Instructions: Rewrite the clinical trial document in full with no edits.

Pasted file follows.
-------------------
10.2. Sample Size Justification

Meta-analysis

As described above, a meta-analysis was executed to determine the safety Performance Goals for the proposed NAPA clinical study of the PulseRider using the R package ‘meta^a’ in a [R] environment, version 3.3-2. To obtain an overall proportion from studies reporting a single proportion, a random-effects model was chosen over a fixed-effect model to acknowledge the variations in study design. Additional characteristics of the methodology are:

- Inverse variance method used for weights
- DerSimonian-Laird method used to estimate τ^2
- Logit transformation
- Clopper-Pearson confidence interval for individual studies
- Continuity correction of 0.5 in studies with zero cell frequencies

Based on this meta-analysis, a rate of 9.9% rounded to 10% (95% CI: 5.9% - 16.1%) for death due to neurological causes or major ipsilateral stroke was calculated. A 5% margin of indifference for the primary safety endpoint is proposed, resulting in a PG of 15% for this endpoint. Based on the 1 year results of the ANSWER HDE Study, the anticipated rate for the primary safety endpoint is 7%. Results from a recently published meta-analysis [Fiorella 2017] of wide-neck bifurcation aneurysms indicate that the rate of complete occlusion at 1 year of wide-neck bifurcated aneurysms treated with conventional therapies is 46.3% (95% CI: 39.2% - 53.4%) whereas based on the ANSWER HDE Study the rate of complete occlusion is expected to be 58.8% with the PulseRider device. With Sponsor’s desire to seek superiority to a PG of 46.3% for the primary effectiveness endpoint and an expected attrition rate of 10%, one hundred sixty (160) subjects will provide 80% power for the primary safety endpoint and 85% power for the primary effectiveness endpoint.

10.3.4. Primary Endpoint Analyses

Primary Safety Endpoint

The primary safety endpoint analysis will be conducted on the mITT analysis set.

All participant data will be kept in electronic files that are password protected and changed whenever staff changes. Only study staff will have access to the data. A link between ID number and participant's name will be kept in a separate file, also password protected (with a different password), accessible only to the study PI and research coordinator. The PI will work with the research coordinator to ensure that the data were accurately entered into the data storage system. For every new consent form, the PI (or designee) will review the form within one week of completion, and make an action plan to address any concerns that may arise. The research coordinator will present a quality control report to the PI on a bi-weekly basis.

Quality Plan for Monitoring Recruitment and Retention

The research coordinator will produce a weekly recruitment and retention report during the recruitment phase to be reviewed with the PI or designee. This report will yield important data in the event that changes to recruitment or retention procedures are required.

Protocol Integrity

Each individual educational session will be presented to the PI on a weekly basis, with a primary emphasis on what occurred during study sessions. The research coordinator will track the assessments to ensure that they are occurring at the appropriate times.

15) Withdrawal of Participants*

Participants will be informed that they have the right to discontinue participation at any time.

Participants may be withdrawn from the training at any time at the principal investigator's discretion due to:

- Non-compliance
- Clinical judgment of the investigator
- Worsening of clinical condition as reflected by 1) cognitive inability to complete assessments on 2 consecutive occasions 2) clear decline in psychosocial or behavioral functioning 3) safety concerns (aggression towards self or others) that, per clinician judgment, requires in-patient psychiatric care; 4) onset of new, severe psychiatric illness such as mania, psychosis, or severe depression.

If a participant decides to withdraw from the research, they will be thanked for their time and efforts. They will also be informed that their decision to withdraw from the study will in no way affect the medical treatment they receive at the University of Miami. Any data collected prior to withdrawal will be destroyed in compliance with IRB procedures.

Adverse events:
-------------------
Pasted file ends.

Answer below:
10.2. Sample Size Justification

Meta-analysis

As described above, a meta-analysis was executed to determine the safety Performance Goals for the proposed NAPA clinical study of the PulseRider using the R package ‘meta^a’ in a [R] environment, version 3.3-2. To obtain an overall proportion from studies reporting a single proportion, a random-effects model was chosen over a fixed-effect model to acknowledge the variations in study design. Additional characteristics of the methodology are:

- Inverse variance method used for weights
- DerSimonian-Laird method used to estimate τ^2
- Logit transformation
- Clopper-Pearson confidence interval for individual studies
- Continuity correction of 0.5 in studies with zero cell frequencies

Based on this meta-analysis, a rate of 9.9% rounded to 10% (95% CI: 5.9% - 16.1%) for death due to neurological causes or major ipsilateral stroke was calculated. A 5% margin of indifference for the primary safety endpoint is proposed, resulting in a PG of 15% for this endpoint. Based on the 1 year results of the ANSWER HDE Study, the anticipated rate for the primary safety endpoint is 7%. Results from a recently published meta-analysis [Fiorella 2017] of wide-neck bifurcation aneurysms indicate that the rate of complete occlusion at 1 year of wide-neck bifurcated aneurysms treated with conventional therapies is 46.3% (95% CI: 39.2% - 53.4%) whereas based on the ANSWER HDE Study the rate of complete occlusion is expected to be 58.8% with the PulseRider device. With Sponsor’s desire to seek superiority to a PG of 46.3% for the primary effectiveness endpoint and an expected attrition rate of 10%, one hundred sixty (160) subjects will provide 80% power for the primary safety endpoint and 85% power for the primary effectiveness endpoint.

10.3.4. Primary Endpoint Analyses

Primary Safety Endpoint

The primary safety endpoint analysis will be conducted on the mITT analysis set.

All participant data will be kept in electronic files that are password protected and changed whenever staff changes. Only study staff will have access to the data. A link between ID number and participant's name will be kept in a separate file, also password protected (with a different password), accessible only to the study PI and research coordinator. The PI will work with the research coordinator to ensure that the data were accurately entered into the data storage system. For every new consent form, the PI (or designee) will review the form within one week of completion, and make an action plan to address any concerns that may arise. The research coordinator will present a quality control report to the PI on a bi-weekly basis.

Quality Plan for Monitoring Recruitment and Retention

The research coordinator will produce a weekly recruitment and retention report during the recruitment phase to be reviewed with the PI or designee. This report will yield important data in the event that changes to recruitment or retention procedures are required.

Protocol Integrity

Each individual educational session will be presented to the PI on a weekly basis, with a primary emphasis on what occurred during study sessions. The research coordinator will track the assessments to ensure that they are occurring at the appropriate times.

15) Withdrawal of Participants*

Participants will be informed that they have the right to discontinue participation at any time.

Participants may be withdrawn from the training at any time at the principal investigator's discretion due to:

- Non-compliance
- Clinical judgment of the investigator
- Worsening of clinical condition as reflected by 1) cognitive inability to complete assessments on 2 consecutive occasions 2) clear decline in psychosocial or behavioral functioning 3) safety concerns (aggression towards self or others) that, per clinician judgment, requires in-patient psychiatric care; 4) onset of new, severe psychiatric illness such as mania, psychosis, or severe depression.

If a participant decides to withdraw from the research, they will be thanked for their time and efforts. They will also be informed that their decision to withdraw from the study will in no way affect the medical treatment they receive at the University of Miami. Any data collected prior to withdrawal will be destroyed in compliance with IRB procedures.

Adverse events: